So you end up in this funny situation so that in Williamsburg you can go to clubs that are populated by “hip,” white twenty-somethings who don the various trappings of pop culture blackness and listen to popular music by African-Americans, and I’ve heard stories from DJs who are playing at one of these clubs and they put on some reggaeton and the club owner says, “Please take that off, or we’re gonna have all kinds of other people coming in here.” So there’s some really insidious stuff happening there. And that’s partly what John Brown is representing, and yet he’s also very much representing the Harlem, Dipset, mixtape, savvy self-presentation sort-of-thing. They’ve opened up this space for him to get in, and he’s got these slogans like “King of the Burbs” and “Hallelujah Holla Back” and “Ghetto Revival,” which ends up getting him in some very hot water, which I want to get back to in a second. But, I think this gets at this tension in the show where, in some ways, there’s a disconnect between the producers’ values and, basically, market values with regard to hip-hop, and it raises the question: Has hip-hop become so cynical in its own rush to capitalize that it no longer is grounded in a politics of confronting social inequality and racism?

And so, when we see black women stripping to these guys’ “club bangers,” that just puts it in your face in a way that’s really uncomfortable. And one of the better uncomfortable moments in the series is when Brand Nubian is invited to talk to these guys and offer them advice about recording, to “give them jewels,” as Lord Jamar says. So Sadat X starts giving them pretty good advice about mic position and placement and that sort of thing, and Lord Jamar is just looking at them and you can see that he’s pissed off. It comes out later that they had set him up and told him about the whole “Ghetto Revival” thing. So he asks the contestants, “Who’s this with the ‘Ghetto Revival’ thing? What’s that about?” And John Brown says, “It’s a revival.” “Of what,” says Jamar. “Of the Ghetto.” [Laughter] And Jamar says, “The ghetto is poverty and pain, mostly for black people.” He just puts it right to him like that, and John Brown just says “Hallelujah Holla Back.” And he’s just a cipher. He just repeats these phrases, and that’s his strategy. He plays this kind of idiot savant. And the argument that I want to get to in a minute is, well, I’ll get to it in a minute.

But one interesting thing that gets us toward it, is that when Serch is introducing Brand Nubian, he says, “This is where the culture is.” Right? And, I mean, who are we kidding? Half of the contestants didn’t even know who Brand Nubian was. Sure, for people like Serch and Ego Trip and those of us in this room who came up on hip-hop in a certain moment of time, that is what it was about, where it was at. It was about a certain militant racial politics. And we can see what Serch means by that. But he’s totally kidding himself if he’s saying that at this point. So again that gets down to this central tension in the show where they’re trying to wrest control of the meaning of hip-hop and therefore its critique of race. But it has gotten out of control.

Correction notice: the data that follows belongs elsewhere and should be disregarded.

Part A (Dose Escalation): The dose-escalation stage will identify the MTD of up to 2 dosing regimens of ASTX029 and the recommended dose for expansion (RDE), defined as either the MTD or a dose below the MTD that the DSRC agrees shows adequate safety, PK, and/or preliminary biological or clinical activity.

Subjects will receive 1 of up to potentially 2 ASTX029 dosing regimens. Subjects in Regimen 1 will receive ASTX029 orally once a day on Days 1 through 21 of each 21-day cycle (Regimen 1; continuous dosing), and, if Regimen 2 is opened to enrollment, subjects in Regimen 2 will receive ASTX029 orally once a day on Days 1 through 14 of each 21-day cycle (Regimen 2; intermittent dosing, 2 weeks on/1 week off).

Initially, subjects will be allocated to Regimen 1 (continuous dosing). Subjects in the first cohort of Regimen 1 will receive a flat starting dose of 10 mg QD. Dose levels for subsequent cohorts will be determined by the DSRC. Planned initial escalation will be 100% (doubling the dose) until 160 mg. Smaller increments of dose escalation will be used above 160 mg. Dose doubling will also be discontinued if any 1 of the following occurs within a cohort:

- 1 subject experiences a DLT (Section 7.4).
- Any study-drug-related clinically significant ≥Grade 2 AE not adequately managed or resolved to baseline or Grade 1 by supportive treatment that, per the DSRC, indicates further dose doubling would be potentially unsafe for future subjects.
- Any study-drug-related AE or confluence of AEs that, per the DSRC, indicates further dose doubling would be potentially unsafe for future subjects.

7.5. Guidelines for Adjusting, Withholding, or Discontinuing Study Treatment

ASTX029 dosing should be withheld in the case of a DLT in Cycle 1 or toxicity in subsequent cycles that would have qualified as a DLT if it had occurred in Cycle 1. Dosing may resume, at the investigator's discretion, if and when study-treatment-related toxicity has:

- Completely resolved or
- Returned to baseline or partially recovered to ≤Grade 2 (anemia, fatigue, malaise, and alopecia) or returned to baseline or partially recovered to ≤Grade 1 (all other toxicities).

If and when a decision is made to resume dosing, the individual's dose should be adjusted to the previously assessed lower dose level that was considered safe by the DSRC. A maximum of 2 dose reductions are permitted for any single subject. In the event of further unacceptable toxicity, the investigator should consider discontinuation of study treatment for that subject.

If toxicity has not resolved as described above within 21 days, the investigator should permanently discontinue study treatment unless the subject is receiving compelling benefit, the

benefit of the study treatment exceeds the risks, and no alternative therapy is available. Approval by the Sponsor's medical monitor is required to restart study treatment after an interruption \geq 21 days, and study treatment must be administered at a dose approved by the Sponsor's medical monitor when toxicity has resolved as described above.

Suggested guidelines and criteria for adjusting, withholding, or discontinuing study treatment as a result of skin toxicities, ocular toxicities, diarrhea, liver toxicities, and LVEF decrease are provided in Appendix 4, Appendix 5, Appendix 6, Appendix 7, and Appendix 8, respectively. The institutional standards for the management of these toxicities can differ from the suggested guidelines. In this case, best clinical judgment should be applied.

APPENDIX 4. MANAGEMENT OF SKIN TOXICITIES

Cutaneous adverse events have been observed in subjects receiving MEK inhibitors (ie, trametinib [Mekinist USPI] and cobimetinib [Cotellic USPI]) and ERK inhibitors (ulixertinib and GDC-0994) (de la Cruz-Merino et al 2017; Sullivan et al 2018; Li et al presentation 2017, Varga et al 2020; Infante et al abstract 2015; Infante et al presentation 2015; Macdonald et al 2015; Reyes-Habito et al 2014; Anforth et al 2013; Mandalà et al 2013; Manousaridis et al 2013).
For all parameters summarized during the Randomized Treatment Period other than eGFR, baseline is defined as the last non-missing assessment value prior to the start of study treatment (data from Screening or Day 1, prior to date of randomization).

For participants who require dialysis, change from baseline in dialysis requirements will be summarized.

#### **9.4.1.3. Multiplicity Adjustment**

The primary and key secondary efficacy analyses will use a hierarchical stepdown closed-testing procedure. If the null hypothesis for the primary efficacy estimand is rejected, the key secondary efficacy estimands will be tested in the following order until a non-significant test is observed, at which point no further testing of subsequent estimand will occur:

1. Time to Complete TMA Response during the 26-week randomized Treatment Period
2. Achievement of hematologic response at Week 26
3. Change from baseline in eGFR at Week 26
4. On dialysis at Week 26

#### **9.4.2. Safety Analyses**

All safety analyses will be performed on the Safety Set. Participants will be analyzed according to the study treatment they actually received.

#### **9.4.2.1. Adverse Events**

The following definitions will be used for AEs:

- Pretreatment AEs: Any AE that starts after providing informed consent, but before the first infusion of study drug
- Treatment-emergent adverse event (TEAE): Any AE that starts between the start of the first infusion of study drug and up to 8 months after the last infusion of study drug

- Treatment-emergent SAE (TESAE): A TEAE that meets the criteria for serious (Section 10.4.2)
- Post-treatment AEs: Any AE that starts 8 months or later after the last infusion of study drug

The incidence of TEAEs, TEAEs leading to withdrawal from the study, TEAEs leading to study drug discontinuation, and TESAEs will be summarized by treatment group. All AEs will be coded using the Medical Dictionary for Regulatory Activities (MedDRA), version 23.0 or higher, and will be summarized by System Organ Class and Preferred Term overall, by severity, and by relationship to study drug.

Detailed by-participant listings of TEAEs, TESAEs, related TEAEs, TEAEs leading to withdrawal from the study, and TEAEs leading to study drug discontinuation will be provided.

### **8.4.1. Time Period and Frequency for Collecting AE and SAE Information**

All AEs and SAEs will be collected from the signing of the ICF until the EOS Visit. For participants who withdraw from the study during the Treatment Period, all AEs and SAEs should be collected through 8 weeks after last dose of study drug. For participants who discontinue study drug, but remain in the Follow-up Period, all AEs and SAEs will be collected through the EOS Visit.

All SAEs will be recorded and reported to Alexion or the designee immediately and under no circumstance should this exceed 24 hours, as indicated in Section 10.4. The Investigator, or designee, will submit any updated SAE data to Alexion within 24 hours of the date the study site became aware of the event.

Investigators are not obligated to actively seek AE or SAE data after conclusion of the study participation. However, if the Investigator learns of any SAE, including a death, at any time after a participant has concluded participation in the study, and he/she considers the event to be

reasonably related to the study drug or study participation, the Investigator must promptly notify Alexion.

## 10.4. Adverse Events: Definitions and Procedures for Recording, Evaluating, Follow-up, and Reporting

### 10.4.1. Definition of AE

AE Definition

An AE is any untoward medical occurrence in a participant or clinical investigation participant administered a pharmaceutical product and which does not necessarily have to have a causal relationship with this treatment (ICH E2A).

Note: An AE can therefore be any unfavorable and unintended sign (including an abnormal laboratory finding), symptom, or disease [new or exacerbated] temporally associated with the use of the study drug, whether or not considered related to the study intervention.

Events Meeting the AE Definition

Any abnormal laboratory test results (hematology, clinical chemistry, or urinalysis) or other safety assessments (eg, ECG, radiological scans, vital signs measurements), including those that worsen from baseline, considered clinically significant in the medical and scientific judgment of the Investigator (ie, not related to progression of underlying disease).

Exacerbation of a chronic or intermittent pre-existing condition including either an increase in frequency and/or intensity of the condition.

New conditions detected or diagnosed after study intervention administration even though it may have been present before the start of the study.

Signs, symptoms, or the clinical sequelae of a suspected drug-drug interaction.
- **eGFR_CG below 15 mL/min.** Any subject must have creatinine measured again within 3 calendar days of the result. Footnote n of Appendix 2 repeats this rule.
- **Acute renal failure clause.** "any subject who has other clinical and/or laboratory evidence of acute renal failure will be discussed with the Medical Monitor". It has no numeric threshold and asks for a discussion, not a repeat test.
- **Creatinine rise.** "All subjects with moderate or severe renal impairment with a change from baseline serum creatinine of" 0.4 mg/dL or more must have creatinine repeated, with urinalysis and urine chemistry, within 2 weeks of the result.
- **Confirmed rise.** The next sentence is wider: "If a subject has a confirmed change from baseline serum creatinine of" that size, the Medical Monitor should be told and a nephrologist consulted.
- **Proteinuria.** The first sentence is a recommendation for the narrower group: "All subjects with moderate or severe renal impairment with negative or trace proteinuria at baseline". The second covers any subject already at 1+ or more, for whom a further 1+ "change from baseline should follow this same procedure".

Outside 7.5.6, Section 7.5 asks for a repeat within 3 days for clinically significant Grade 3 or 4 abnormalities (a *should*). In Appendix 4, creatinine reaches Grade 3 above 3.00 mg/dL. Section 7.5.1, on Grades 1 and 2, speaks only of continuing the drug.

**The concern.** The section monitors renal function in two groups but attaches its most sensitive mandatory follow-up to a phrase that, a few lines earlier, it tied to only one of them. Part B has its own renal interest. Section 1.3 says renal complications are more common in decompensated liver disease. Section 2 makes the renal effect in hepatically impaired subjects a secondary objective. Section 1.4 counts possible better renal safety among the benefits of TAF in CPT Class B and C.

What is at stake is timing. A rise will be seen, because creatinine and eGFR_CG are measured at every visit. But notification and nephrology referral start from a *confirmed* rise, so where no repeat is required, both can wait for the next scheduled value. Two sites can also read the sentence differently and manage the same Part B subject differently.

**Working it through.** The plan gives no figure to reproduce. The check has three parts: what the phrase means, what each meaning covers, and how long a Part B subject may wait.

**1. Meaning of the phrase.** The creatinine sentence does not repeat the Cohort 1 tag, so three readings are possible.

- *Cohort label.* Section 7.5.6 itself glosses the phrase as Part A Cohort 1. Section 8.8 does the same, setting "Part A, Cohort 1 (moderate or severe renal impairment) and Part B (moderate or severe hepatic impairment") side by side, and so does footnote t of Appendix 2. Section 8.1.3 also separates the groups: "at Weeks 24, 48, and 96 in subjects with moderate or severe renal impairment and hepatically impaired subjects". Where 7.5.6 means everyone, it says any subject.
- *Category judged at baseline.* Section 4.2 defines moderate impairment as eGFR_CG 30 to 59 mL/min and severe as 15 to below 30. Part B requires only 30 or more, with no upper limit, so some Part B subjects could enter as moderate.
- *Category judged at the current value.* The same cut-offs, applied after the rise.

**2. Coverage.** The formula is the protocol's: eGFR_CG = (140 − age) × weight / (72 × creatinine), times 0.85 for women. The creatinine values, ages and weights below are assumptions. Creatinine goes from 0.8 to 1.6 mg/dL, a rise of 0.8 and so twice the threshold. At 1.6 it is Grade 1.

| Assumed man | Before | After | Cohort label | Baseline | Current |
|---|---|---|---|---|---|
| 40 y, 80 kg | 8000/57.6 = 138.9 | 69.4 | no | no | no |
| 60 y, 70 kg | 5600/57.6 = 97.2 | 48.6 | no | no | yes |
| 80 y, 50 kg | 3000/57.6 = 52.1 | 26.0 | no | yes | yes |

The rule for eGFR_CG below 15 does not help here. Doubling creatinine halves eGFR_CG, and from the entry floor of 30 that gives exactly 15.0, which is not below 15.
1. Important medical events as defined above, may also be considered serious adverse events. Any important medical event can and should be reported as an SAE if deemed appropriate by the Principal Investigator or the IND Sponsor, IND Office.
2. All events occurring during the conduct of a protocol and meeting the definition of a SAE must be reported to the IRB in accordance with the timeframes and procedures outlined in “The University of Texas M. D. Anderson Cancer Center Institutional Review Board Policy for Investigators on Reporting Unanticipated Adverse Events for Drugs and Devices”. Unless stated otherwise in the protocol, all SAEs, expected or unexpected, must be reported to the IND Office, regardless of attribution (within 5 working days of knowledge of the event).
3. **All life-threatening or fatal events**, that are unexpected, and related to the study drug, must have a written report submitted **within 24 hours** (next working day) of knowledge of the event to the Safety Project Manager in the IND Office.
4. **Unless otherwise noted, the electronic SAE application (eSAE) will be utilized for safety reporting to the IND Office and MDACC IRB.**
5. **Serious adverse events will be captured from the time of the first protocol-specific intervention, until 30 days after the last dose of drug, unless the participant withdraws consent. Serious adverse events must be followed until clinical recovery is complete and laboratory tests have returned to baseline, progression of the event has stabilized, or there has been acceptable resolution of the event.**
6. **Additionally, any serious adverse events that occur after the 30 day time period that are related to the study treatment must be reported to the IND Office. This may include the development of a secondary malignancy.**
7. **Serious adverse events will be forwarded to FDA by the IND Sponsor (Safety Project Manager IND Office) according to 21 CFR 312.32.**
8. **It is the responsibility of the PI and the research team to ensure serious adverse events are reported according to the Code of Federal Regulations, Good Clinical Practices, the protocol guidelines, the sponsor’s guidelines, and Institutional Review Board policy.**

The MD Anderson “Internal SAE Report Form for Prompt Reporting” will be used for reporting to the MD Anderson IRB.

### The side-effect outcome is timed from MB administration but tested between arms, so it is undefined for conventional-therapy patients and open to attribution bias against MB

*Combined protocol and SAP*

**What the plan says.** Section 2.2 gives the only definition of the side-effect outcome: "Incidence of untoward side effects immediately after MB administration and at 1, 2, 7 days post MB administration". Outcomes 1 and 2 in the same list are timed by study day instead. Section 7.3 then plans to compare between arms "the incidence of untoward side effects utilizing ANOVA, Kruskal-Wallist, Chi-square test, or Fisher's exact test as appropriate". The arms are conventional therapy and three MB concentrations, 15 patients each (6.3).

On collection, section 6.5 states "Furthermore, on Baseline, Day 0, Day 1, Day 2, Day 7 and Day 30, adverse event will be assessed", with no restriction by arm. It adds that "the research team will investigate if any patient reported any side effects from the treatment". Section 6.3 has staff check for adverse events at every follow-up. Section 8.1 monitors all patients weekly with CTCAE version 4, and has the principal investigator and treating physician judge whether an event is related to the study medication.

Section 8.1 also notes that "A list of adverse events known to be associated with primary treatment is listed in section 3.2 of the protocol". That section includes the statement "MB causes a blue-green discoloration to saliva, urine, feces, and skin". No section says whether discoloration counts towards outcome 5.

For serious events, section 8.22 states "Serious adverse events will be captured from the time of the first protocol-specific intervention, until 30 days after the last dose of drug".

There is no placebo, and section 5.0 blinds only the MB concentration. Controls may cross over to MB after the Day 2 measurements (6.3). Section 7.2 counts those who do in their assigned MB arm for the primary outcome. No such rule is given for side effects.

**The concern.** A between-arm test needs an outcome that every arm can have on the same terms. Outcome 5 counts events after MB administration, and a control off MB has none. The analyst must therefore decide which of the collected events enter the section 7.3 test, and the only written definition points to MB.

To come to a little conclusion here, this tension can best be encapsulated in the idea of the “game.” We hear all the time from rappers that they”re playing this “game.” Don’t hate the player, hate the game. And that gets put to the test here. In the final episode, when John Brown is about to go against Shamrock — who is a genuine-seeming guy from the Atlanta area, grew up in a multiracial environment, and just seems very sincere about being a rapper in a traditional mode, if in a down-South party style, which has its own weird politics — John Brown tells the camera, “I think I’m the best look for the game.” That’s his statement, and I think it speaks volumes about that tension there. And yet, at a certain point, Chairman Mao, one of the Ego Trip guys, says, “It’s all a ruse. There is no correct answer. It’s playing with stereotypes.” Which also seems to suggest this kind of play, this kind of game. And yet what does MC Serch keep repeating throughout the show? “THIS IS NOT A GAME!” Every time he comes into the house, he says it: “This is not a game, people!” And yet, what is it? It’s a game show! They’re competing in challenges! Every episode, they’re playing a game. It’s a game show.

In the end, Elliot [Wilson] from Ego Trip says, “The good guy wins.” And so they did pick the guy they wanted to win. They picked Shamrock. They picked the genuine guy who seems to maybe have some tenuous connection to this ideal of hip-hop that they’re holding up. But if they were more cynical and if they wanted to talk about where hip-hop really is right now, they would have picked John Brown.